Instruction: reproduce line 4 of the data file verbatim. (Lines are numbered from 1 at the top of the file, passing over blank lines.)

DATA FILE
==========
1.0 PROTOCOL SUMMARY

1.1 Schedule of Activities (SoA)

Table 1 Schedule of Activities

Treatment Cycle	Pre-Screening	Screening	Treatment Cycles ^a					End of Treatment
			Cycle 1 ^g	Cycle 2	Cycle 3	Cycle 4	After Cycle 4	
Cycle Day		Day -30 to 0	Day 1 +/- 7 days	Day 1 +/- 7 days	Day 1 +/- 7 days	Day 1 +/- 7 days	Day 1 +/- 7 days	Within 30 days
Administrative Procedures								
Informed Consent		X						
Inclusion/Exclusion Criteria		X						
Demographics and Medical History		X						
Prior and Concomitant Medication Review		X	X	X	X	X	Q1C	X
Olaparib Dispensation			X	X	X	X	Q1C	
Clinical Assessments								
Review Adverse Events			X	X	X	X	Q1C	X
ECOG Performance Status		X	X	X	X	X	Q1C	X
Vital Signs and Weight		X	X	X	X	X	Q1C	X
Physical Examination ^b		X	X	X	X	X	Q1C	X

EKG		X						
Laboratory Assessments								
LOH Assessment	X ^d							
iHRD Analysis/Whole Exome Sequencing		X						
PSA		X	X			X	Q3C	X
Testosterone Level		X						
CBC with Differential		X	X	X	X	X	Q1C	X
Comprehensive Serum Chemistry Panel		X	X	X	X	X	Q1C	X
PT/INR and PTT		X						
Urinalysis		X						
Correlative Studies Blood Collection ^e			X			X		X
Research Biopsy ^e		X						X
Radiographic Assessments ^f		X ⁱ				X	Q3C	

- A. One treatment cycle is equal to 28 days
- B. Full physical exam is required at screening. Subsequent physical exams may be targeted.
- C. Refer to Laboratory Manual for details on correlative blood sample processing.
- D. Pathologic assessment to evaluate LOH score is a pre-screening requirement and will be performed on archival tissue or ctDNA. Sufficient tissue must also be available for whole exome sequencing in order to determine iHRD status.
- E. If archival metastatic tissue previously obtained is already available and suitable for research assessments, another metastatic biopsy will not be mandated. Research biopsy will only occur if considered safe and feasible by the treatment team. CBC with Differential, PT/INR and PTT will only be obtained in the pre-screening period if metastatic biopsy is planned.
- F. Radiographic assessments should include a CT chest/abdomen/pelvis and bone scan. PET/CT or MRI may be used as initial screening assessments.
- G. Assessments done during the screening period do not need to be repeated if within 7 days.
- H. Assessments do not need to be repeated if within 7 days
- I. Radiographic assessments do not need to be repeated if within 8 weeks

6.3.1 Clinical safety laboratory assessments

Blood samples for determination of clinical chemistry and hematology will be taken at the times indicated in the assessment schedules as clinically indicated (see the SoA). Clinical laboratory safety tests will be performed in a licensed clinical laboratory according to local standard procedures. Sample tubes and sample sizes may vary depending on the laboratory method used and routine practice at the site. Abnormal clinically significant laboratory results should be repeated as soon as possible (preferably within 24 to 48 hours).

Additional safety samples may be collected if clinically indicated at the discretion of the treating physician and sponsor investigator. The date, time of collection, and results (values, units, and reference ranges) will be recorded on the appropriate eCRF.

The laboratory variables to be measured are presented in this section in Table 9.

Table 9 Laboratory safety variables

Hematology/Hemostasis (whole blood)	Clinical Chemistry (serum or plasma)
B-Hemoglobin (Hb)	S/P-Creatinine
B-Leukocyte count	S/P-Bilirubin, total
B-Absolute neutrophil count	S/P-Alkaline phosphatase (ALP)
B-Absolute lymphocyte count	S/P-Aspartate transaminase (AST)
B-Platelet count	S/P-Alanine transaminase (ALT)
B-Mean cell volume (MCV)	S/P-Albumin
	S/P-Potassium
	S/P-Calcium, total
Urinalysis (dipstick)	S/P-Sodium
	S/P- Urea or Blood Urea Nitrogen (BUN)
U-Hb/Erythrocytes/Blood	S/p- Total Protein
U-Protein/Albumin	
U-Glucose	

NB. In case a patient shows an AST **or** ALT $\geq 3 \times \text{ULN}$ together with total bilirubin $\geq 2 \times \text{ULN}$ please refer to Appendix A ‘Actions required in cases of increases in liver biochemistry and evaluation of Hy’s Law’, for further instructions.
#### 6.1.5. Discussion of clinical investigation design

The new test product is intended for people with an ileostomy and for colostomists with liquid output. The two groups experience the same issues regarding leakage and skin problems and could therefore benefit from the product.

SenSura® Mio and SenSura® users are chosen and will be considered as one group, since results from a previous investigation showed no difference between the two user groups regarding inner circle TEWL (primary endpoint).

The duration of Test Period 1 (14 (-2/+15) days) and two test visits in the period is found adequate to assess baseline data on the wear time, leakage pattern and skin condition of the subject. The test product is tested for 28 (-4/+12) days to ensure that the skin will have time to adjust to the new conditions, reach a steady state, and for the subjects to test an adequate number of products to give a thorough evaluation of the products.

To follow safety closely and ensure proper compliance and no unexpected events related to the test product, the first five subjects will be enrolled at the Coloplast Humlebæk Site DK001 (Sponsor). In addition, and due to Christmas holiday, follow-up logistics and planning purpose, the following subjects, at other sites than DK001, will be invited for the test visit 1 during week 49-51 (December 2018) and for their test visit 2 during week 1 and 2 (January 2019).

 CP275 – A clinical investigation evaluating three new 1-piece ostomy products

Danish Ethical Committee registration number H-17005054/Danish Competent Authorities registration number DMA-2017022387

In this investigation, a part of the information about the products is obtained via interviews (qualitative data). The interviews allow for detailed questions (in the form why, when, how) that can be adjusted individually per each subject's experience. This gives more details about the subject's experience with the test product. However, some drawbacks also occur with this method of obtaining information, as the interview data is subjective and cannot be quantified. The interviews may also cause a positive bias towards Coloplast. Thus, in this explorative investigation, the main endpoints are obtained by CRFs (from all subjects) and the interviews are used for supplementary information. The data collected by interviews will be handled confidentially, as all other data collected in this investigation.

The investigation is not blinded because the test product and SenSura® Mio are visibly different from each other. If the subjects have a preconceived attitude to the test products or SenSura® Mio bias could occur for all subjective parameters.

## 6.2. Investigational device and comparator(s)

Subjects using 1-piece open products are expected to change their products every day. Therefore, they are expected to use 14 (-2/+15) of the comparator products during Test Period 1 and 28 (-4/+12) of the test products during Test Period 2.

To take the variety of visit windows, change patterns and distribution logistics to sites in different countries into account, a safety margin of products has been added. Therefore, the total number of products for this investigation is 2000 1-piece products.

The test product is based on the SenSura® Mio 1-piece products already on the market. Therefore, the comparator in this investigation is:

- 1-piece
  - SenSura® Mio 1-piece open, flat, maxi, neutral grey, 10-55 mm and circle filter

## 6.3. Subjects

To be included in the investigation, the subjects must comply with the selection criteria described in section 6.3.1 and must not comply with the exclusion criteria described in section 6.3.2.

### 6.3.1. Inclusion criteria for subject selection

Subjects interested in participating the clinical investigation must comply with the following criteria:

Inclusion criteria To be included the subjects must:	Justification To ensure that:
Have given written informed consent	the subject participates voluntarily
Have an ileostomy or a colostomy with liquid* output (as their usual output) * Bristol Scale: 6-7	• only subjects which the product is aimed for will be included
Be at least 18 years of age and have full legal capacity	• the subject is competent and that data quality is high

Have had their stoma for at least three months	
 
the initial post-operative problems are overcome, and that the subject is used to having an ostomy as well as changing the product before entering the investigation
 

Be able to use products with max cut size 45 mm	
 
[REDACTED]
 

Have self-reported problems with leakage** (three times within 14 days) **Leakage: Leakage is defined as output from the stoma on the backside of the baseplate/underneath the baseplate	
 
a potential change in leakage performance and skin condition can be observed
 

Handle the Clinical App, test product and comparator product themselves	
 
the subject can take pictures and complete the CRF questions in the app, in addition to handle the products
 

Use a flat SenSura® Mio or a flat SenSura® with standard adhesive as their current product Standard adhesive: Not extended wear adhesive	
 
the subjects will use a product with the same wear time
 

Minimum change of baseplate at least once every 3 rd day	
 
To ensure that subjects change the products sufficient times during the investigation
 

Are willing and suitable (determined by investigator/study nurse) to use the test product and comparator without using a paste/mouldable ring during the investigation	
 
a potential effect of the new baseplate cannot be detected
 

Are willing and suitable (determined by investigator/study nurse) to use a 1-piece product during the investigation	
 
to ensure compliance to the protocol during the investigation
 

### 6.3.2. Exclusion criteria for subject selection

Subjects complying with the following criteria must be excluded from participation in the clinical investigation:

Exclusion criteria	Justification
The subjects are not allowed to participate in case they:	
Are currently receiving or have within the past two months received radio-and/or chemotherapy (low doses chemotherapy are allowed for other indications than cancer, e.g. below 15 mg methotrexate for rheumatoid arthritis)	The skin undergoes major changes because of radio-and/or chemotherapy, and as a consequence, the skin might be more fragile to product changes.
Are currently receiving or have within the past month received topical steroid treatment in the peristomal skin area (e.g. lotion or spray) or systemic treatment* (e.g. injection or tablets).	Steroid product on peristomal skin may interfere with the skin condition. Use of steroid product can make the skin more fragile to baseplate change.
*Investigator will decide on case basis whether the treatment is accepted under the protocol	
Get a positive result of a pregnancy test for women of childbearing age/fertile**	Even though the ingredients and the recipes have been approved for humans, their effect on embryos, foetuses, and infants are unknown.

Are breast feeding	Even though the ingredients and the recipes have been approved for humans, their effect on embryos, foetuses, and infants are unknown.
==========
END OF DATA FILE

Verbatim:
Treatment Cycle	Pre-Screening	Screening	Treatment Cycles ^a					End of Treatment